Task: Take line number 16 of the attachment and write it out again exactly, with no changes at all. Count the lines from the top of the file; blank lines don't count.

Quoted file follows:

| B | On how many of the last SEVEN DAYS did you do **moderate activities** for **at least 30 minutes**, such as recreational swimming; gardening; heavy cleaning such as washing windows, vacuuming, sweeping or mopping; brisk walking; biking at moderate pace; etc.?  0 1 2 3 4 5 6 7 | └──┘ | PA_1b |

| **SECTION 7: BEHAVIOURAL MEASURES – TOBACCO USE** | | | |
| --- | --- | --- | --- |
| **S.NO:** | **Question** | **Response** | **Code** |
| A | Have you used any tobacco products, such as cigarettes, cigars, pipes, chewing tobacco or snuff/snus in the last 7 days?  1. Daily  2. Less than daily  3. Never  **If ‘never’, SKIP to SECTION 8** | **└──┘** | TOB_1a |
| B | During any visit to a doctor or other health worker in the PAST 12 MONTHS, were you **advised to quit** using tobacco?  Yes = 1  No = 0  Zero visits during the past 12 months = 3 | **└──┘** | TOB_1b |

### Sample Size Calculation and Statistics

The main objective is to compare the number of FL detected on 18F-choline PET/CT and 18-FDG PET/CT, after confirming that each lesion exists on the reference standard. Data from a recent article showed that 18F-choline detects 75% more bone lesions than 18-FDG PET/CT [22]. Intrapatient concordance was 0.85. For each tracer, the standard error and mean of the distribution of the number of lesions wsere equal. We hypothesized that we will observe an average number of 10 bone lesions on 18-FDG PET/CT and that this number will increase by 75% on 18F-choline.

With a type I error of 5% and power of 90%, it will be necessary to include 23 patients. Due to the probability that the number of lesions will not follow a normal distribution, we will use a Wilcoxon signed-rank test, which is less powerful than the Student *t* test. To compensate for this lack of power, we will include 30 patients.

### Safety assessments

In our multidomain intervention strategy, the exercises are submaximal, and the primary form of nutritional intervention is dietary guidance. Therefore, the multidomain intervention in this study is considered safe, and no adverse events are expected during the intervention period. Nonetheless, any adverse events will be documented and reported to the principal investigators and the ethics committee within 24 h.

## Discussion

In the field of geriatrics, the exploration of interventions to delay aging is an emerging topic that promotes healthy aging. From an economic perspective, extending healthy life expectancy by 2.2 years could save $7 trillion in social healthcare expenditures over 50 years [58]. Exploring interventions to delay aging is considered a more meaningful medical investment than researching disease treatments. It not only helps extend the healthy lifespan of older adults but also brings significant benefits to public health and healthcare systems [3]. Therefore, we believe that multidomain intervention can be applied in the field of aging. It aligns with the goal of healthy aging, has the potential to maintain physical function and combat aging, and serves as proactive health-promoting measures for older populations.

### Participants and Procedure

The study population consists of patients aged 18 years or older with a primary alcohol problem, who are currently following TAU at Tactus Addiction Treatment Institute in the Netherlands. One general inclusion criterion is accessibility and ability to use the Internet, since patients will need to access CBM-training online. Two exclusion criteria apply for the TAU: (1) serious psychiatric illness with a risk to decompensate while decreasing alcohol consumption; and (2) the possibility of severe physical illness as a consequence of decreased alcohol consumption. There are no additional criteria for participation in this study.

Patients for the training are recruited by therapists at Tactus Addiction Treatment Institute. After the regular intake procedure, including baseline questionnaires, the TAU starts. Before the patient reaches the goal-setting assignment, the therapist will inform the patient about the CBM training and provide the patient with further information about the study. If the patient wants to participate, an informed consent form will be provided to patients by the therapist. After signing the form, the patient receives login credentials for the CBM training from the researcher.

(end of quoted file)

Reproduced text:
Patients for the training are recruited by therapists at Tactus Addiction Treatment Institute. After the regular intake procedure, including baseline questionnaires, the TAU starts. Before the patient reaches the goal-setting assignment, the therapist will inform the patient about the CBM training and provide the patient with further information about the study. If the patient wants to participate, an informed consent form will be provided to patients by the therapist. After signing the form, the patient receives login credentials for the CBM training from the researcher.